DCI consists of four different “classes” of corps — world class, open class, international class, and Drum Corps Associates. World class corps can have up to 150 members, and the membership is primarily college-aged students, with the occasional high school-aged student here and there (16-22). Most corps follow an intensive tour schedule, traveling more than 10,000 miles over the course of the summer while performing at more than 35 sanctioned events, including DCI World Championships, currently held at Lucas Oil Stadium in Indianapolis, IN. Members of World Class corps go through a rigorous audition process to get in to the corps, and more often than not, prospective members are cut after their first audition. Open class is similar to world, but with a less extensive rehearsal and touring schedule, and the membership is primarily comprised of high school students. International corps follow their own country’s organizational guidelines, and should they chose to compete in the United States, they compete with other open class corps. Drum Corps Associates (DCA), is all-ages, and aims to provide continuous progress and growth for drum corps for anyone who desires to participate.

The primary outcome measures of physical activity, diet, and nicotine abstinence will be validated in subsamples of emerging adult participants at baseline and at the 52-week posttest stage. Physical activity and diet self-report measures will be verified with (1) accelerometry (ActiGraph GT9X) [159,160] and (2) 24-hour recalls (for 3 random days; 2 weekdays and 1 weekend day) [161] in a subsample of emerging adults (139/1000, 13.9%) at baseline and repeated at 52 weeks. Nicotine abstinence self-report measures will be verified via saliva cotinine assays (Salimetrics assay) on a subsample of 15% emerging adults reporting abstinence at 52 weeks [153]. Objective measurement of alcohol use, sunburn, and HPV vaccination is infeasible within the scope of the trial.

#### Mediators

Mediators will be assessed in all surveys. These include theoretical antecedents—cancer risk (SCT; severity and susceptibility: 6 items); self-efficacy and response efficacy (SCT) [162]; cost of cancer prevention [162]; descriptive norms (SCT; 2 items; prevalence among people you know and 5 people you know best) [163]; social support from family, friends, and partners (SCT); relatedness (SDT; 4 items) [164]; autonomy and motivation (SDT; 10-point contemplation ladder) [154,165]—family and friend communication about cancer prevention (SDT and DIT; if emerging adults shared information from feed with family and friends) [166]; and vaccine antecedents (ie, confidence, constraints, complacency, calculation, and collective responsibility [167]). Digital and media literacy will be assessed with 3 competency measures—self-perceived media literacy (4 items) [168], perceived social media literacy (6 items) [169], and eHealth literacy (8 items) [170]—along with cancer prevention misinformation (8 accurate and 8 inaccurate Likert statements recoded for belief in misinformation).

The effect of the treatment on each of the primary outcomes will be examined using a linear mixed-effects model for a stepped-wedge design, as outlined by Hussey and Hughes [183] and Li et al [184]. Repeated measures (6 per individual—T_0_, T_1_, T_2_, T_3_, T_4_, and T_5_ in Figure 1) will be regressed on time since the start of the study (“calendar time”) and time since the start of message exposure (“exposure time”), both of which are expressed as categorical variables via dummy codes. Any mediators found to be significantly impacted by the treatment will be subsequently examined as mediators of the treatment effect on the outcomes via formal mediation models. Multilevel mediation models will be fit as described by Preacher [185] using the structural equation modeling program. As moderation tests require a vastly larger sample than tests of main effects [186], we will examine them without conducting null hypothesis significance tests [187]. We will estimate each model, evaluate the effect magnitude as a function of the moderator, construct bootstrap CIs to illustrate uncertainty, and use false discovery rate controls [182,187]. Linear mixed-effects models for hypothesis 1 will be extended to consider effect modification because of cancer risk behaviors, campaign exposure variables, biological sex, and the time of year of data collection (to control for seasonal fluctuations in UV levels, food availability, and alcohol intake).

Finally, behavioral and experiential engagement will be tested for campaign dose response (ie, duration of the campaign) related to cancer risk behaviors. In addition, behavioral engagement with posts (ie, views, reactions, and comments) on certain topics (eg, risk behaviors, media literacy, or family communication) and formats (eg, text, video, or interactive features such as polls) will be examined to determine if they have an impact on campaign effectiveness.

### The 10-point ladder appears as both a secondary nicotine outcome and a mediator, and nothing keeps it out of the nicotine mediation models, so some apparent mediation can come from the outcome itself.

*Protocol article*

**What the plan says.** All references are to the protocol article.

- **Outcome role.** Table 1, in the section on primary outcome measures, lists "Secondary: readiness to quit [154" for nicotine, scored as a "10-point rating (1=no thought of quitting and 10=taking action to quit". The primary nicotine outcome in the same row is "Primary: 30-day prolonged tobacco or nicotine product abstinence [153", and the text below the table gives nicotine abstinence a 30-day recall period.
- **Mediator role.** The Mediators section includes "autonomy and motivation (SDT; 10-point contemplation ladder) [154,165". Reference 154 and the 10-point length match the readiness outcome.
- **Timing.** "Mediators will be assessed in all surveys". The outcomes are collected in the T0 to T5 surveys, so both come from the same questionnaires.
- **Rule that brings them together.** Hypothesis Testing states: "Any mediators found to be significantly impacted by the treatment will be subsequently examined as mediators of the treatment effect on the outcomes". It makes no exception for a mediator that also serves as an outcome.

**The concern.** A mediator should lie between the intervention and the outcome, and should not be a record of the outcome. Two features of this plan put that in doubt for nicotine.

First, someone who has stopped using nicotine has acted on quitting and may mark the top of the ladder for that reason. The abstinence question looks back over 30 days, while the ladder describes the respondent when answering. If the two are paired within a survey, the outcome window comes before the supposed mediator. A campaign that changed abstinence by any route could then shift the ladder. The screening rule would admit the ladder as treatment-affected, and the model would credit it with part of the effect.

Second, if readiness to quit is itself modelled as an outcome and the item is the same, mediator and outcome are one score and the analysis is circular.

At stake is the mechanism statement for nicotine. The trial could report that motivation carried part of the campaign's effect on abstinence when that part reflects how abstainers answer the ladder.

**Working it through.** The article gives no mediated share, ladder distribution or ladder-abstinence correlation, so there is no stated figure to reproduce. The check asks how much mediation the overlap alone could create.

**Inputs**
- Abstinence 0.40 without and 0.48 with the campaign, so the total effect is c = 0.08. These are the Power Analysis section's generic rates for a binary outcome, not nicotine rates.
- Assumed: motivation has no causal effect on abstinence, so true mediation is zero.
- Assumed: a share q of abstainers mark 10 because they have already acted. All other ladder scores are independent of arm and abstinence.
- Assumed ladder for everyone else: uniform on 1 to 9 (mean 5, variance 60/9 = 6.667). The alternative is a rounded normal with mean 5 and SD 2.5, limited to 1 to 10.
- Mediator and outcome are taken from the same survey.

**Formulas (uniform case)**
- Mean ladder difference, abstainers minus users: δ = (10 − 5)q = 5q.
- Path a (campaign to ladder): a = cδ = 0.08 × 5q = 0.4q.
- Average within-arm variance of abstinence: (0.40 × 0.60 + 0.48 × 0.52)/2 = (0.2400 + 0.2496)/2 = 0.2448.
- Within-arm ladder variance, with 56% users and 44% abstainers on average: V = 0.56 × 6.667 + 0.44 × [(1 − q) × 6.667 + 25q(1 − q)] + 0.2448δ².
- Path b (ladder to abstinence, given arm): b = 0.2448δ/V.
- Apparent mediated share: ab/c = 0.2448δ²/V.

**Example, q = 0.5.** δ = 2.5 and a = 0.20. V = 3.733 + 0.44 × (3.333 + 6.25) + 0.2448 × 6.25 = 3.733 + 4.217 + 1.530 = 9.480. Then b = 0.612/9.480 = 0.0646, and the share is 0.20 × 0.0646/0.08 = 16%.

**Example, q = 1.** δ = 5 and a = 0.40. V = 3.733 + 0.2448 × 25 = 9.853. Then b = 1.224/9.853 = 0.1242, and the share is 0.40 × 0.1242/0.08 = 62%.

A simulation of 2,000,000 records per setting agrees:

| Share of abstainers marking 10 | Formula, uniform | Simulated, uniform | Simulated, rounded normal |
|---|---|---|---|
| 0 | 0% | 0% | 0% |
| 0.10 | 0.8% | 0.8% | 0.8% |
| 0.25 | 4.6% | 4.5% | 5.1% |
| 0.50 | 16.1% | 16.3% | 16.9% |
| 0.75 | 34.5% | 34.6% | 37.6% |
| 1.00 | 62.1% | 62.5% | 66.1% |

DCI was founded in 1972, and since then, has seen more than 30 corps deactivate or “fold.” The issue of finances plagues the community, and to try and fix this issue, DCI has started an “Ambassador” program, where students can enroll to help spread the word to “grow drum corps.” Ambassador’s responsibilities are not only to increase awareness about the activity, but also to broaden the scope of what drum corps is beyond the top eight corps. They’re there also for those hopeful marchers that may have gotten cut after their first audition. After all, there’s other places they can go to have the summer of their lives, get better in the activity, and maybe try out for their dream corps again the next year.